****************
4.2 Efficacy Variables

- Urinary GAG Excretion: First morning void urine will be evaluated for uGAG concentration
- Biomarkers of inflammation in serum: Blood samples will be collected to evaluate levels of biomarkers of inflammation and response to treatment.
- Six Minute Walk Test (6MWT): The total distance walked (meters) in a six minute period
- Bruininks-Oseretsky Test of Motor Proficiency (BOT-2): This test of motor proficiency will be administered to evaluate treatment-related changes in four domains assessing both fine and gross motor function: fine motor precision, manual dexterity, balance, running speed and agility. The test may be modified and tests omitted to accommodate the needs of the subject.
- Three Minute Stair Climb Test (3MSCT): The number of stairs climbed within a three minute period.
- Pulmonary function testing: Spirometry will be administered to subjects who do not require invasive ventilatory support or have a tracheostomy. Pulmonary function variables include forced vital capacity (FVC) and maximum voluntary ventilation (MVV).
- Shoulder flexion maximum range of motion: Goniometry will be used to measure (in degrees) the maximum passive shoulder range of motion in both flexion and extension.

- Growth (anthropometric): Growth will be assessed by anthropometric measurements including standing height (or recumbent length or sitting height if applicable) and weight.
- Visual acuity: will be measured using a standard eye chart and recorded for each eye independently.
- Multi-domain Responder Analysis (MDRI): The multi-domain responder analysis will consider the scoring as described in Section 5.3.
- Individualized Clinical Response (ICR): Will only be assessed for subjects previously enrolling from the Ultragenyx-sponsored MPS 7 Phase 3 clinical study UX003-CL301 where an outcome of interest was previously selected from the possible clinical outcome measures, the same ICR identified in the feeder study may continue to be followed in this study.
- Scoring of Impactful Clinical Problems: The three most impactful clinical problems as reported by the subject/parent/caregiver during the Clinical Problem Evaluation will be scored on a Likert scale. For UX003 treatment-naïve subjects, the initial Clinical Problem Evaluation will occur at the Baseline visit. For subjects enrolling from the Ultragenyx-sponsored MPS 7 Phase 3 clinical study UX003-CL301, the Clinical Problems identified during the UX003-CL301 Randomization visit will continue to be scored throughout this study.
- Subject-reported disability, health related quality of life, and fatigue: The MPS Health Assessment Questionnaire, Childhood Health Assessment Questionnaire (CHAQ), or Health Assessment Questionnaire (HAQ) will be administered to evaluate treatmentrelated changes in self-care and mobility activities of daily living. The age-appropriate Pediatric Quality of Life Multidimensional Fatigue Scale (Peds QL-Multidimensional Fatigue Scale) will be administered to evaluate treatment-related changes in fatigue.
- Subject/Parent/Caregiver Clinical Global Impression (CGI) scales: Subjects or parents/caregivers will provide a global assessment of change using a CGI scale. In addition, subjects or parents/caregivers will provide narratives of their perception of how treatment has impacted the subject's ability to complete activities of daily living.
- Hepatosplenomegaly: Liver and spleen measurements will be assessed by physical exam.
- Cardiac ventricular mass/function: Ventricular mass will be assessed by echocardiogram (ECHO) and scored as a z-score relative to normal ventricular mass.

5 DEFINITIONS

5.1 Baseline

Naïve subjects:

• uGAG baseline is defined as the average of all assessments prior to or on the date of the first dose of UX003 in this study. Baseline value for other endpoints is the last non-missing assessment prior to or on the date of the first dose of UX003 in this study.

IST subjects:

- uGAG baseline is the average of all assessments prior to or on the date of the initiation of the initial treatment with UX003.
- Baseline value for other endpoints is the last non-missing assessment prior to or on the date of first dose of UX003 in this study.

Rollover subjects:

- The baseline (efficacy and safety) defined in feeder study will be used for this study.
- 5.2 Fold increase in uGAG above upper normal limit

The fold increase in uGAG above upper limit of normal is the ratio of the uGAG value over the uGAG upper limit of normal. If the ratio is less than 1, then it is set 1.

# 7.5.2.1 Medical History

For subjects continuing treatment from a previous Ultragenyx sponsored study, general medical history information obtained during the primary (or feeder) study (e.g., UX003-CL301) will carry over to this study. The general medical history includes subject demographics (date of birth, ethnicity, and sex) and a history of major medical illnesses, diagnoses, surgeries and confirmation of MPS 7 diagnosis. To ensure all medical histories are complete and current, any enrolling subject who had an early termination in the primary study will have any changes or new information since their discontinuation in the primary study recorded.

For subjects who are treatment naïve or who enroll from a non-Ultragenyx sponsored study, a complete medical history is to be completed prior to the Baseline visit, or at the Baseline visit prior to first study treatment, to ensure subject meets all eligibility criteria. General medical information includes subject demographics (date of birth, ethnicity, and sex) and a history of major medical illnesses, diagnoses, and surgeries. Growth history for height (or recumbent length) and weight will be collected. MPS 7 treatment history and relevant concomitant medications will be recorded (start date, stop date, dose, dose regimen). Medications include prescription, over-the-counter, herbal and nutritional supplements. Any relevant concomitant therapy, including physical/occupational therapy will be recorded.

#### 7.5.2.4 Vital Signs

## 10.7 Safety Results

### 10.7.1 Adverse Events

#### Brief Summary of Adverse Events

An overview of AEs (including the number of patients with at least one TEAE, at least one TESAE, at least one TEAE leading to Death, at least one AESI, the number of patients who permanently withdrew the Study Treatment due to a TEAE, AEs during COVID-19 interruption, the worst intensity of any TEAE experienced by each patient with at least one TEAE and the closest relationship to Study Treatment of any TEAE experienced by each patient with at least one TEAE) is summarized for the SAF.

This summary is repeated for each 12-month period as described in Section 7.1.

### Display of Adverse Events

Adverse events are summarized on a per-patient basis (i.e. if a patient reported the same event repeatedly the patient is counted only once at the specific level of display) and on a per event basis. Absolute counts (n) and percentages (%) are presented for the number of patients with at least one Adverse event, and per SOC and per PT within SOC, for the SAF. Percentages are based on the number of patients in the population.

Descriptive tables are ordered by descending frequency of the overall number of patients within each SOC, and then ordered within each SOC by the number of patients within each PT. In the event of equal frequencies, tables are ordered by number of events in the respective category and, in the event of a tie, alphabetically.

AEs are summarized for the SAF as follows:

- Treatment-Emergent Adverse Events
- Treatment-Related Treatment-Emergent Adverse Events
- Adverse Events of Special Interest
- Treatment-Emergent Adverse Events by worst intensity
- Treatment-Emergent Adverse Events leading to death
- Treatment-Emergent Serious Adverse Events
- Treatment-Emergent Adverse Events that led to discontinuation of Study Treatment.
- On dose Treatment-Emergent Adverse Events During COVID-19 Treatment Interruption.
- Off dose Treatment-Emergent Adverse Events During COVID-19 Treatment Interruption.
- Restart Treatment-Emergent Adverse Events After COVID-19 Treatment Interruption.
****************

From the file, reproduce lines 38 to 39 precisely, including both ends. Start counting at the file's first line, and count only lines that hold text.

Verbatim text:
### Display of Adverse Events

Adverse events are summarized on a per-patient basis (i.e. if a patient reported the same event repeatedly the patient is counted only once at the specific level of display) and on a per event basis. Absolute counts (n) and percentages (%) are presented for the number of patients with at least one Adverse event, and per SOC and per PT within SOC, for the SAF. Percentages are based on the number of patients in the population.